Most sites that offer free access to your credit score from the three major credit bureaus don’t provide your FICO Score. Instead, they offer an estimated score based on the site’s review of your credit report from each credit bureau. While they aren't always accurate representations of your FICO Score, these free options give a rough estimate and let you see if your score is rising or falling.
Experian also offers a free credit score service. Unlike other free services, it discloses your FICO Score. However, the free option is limited to your Experian credit report. It doesn’t include your FICO Score based on your TransUnion and Equifax reports.
Some credit cards offer free FICO Score monitoring as a perk. Generally, you can see your FICO Score, but it's not always from all three credit bureaus.
FICO has a credit score website, MyFICO. For a fee, you can access your FICO Score from all three major credit bureaus.
What does a good credit score do for you?
A high FICO Score indicates financial responsibility. It shows you have a favorable credit report, which can help you get approved for loans and credit cards. It can also play a role in getting you approved for a rental property or even landing a job.
Good credit may also qualify you for the best loan and credit card terms, including lower interest rates, longer payment terms, higher credit limits and lower down payments.
Remember that your credit score doesn’t automatically qualify you for loans or credit cards. For example, if your debt-to-income ratio — your total monthly debt payments relative to your monthly income — is too high, a lender may deny your application, even with a 670 or higher credit score.
How can you improve your FICO Score?
Here are several actions you can take to improve your credit score.
Maintain on-time payments
Your payment history accounts for 35% of your FICO Score. As such, timely payments are essential for building your credit score. If you have credit card or loan balances, continue making on-time monthly payments. You may see your credit score increase over time.
If you don’t have credit card or loan balances, taking out a small loan or using a credit card to build a history of on-time payments can increase your credit score.
Keep your balances in check
Keeping your credit utilization ratio at 30% or lower may help raise your credit score. If your credit card debt exceeds 30% of your overall credit limit, use a debt repayment method, like debt avalanche, to pay it down.
If you don't have credit card balances and plan to use a credit card to build your payment history, try not to use in excess of 30% of your credit limit.
Keep your accounts open
When you want to improve your credit score, it may seem logical to close old accounts to eliminate them from your credit report. However, closing your credit accounts — especially older ones — can shorten your average length of credit history, which comprises 15% of your FICO Score.
Instead, keep all your credit accounts open to maintain and lengthen your average credit age and potentially increase your credit score. Credit card issuers do have the right, however, to close accounts due to inactivity. To prevent this from happening, you might consider using the card for a small purchase every few months or using it for a recurring payment. Paying the balance in full each statement period will avoid incurring interest on these purchases, of course.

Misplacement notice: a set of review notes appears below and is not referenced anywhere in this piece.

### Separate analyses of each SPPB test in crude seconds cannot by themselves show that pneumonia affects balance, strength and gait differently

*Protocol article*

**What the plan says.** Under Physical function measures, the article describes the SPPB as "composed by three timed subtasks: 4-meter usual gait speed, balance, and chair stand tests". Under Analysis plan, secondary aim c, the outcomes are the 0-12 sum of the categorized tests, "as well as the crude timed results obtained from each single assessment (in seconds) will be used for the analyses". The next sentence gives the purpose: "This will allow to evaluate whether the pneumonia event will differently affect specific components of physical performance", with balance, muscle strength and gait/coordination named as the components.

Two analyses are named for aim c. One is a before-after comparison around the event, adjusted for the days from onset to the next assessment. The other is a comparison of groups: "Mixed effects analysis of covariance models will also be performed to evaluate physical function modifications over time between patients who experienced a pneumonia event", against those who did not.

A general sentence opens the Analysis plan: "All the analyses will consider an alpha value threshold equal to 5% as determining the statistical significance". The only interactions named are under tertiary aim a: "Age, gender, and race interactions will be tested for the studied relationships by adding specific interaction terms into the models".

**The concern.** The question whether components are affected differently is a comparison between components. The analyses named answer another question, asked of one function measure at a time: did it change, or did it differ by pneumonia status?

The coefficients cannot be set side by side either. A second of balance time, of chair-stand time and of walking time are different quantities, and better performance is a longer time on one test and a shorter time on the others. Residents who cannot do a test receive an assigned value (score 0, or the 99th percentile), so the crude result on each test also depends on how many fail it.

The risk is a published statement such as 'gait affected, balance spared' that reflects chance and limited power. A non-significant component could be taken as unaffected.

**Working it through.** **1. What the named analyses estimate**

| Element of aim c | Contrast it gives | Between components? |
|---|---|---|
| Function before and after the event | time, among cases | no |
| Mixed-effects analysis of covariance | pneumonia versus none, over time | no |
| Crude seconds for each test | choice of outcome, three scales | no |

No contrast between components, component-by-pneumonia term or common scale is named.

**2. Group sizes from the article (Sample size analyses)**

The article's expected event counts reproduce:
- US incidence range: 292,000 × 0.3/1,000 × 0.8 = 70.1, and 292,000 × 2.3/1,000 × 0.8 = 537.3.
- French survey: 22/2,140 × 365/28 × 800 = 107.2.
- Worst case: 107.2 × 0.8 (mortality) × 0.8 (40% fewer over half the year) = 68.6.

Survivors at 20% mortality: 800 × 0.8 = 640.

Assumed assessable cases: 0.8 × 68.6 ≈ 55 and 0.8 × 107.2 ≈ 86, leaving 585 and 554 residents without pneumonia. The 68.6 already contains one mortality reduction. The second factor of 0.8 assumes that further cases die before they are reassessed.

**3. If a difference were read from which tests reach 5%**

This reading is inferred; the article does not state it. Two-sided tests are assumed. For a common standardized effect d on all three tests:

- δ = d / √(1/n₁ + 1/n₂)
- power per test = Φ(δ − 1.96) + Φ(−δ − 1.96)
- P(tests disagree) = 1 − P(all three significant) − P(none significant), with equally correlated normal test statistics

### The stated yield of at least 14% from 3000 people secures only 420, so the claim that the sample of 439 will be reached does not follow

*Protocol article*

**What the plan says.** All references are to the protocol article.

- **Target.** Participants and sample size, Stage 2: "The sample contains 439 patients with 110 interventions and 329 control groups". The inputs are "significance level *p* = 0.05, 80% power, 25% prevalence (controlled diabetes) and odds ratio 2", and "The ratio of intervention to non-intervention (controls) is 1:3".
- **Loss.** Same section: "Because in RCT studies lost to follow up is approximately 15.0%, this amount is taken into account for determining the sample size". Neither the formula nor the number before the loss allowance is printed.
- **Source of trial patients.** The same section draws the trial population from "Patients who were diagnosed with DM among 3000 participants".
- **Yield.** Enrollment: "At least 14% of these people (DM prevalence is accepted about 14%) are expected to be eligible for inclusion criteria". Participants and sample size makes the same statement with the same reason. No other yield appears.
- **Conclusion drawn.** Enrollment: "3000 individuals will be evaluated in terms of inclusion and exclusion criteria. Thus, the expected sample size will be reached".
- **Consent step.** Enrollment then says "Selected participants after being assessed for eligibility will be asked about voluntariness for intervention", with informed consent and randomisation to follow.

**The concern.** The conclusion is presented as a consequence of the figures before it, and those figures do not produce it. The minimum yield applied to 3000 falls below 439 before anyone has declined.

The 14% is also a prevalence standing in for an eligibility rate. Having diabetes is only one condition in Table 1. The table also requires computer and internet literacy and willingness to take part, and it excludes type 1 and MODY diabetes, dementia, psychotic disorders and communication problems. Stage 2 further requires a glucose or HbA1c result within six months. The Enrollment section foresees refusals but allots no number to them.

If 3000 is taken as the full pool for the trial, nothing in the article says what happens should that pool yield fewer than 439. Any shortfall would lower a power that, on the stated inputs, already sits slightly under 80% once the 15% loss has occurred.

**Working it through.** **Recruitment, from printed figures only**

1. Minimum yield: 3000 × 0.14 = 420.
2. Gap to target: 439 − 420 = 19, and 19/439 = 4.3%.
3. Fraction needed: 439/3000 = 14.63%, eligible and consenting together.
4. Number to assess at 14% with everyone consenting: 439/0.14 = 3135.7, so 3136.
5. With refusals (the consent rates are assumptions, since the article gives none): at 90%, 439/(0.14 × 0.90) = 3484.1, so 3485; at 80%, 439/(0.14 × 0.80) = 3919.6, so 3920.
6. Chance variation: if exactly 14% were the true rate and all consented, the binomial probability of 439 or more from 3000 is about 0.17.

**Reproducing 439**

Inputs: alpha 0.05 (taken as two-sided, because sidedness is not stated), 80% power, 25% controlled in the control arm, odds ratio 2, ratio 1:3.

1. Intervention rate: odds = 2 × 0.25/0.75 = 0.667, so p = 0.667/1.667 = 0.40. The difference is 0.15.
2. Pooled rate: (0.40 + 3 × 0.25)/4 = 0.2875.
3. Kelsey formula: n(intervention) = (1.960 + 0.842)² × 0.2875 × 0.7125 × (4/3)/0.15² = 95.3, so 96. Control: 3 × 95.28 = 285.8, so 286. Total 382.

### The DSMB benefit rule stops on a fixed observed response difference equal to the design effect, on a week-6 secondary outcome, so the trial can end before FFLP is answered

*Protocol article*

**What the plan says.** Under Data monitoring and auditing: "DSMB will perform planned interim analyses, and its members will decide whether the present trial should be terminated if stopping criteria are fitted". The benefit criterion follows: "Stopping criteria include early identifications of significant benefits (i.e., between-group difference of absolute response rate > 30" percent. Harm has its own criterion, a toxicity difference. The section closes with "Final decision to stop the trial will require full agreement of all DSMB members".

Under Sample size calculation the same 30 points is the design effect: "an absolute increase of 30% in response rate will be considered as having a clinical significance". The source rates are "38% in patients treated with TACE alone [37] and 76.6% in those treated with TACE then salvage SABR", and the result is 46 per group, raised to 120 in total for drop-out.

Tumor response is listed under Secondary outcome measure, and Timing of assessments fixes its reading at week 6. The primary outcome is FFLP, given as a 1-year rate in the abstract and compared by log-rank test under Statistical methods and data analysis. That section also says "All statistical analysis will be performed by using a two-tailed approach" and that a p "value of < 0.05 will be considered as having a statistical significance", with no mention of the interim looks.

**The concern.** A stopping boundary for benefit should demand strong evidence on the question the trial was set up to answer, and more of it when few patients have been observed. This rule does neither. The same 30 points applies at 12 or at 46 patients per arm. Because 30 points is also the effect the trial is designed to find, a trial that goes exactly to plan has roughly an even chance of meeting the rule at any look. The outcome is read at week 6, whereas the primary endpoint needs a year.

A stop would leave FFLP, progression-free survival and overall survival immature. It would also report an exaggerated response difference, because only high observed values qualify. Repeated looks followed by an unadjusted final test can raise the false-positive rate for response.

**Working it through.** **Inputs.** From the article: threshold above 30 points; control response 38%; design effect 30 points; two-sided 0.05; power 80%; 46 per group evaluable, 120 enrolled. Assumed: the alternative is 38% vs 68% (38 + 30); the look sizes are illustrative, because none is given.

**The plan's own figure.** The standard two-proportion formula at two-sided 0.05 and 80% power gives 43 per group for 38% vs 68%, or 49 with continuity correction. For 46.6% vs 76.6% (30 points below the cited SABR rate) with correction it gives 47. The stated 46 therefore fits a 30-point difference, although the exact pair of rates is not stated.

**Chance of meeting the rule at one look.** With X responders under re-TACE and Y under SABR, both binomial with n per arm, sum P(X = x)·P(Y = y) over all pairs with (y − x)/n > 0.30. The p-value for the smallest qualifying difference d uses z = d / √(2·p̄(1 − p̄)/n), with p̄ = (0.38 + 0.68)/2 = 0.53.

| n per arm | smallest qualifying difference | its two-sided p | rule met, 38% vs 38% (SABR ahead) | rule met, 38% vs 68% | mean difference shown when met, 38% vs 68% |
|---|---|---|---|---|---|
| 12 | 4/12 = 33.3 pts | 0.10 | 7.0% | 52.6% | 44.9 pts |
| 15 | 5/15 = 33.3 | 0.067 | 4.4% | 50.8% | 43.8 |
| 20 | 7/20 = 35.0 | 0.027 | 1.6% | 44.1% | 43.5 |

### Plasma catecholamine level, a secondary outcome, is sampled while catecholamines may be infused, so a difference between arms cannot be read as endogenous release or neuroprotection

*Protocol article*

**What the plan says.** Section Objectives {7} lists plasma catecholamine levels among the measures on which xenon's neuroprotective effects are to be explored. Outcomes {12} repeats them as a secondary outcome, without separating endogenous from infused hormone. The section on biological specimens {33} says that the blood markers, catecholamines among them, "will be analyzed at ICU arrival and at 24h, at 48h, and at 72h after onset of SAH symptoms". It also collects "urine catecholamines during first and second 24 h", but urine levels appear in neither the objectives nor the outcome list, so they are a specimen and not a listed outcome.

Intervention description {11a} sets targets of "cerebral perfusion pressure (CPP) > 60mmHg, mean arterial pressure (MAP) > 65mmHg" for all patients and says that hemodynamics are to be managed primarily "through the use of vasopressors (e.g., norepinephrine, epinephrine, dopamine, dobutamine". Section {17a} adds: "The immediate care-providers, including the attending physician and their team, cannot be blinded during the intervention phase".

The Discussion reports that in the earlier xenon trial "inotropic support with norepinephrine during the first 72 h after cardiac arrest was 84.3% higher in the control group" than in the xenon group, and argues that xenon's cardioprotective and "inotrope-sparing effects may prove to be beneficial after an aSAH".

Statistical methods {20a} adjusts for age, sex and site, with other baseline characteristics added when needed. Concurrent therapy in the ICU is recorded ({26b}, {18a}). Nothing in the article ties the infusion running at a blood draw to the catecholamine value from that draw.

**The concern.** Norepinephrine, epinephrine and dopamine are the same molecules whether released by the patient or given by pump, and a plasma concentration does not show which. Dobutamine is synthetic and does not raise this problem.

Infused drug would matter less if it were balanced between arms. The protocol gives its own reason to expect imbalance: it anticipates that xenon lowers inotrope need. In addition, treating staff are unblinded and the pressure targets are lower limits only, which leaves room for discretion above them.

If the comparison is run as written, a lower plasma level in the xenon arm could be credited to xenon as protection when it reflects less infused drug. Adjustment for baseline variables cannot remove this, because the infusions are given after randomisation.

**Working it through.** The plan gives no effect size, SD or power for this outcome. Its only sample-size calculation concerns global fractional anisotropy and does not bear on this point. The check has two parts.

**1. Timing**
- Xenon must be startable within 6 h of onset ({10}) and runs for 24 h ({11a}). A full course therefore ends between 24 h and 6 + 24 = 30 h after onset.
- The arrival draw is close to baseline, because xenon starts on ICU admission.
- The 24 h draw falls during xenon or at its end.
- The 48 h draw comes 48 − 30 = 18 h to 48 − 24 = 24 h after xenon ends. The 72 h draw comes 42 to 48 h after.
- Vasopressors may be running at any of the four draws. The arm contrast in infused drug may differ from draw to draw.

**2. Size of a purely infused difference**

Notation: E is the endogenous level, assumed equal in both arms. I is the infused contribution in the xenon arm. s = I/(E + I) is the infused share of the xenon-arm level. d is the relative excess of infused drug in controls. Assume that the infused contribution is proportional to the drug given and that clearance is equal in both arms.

Balance your credit mix
Credit mix only has a 10% impact on your FICO Score, but you can still improve it by creating a more balanced mixture of credit accounts.
Review your credit report and compare the number of credit card accounts you have with the number of installment loans, like a mortgage, auto loan or personal loan. If you have a disproportionate number of one type of credit account, opening a different credit account type may boost your credit score.
For example, if you have five credit card accounts and no installment accounts, it may be beneficial to take out a small personal loan to balance your credit mix.
Limit your new accounts
Avoid applying for and opening too many new credit accounts in a short period, which create “hard credit pulls” on your credit report. Each inquiry can lower your credit score by up to five points, according to myFICO.
If you already have many credit inquiries on your credit report, don’t panic. They only impact your FICO Score for 12 months, so you may start seeing your credit score improve in a year or less.
Your FICO Score also considers how many new accounts you open, so keeping these new accounts to a minimum may help push your credit score upward.
Establishing or rebuilding your credit
If you have no credit or poor credit, the previous credit-building options may not apply to you. In this case, you can establish or rebuild your credit with these credit-boosting tips:
Become an authorized user on someone else's credit card account.
Take out a credit-builder loan.
Open a student loan.
Sign for an auto loan.
Get a certificate of deposit loan.
Pay your rent (on time).
Know where your FICO Score stands
Your credit score impacts many parts of your life, from the car you can buy and apartment you can rent to the job you qualify for. Knowing the average credit score by state is a valuable way to gain perspective on your creditworthiness among others in your area and beyond.
If your credit falls below the average in your state or you simply want a FICO Score boost, you can improve it by:
Maintaining on-time payments.
Keeping your credit account balances in check.
Keeping your credit accounts open.
Having a variety of credit accounts.
Avoiding applying for and opening new credit accounts.
With an increased credit score, you may have access to more favorable loan and credit card terms, including lower interest rates, longer payment terms, reduced down payment requirements and higher credit limits.
If you’re struggling with credit card debt, the Tally† credit card repayment app can help. The app helps you manage your credit card payments. Plus, Tally offers a lower-interest personal line of credit, allowing you to efficiently pay off higher-interest credit cards.
†To get the benefits of a Tally line of credit, you must qualify for and accept a Tally line of credit. The APR (which is the same as your interest rate) will be between 7.90% and 29.99% per year and will be based on your credit history. The APR will vary with the market based on the Prime Rate. Annual fees range from $0 to $300.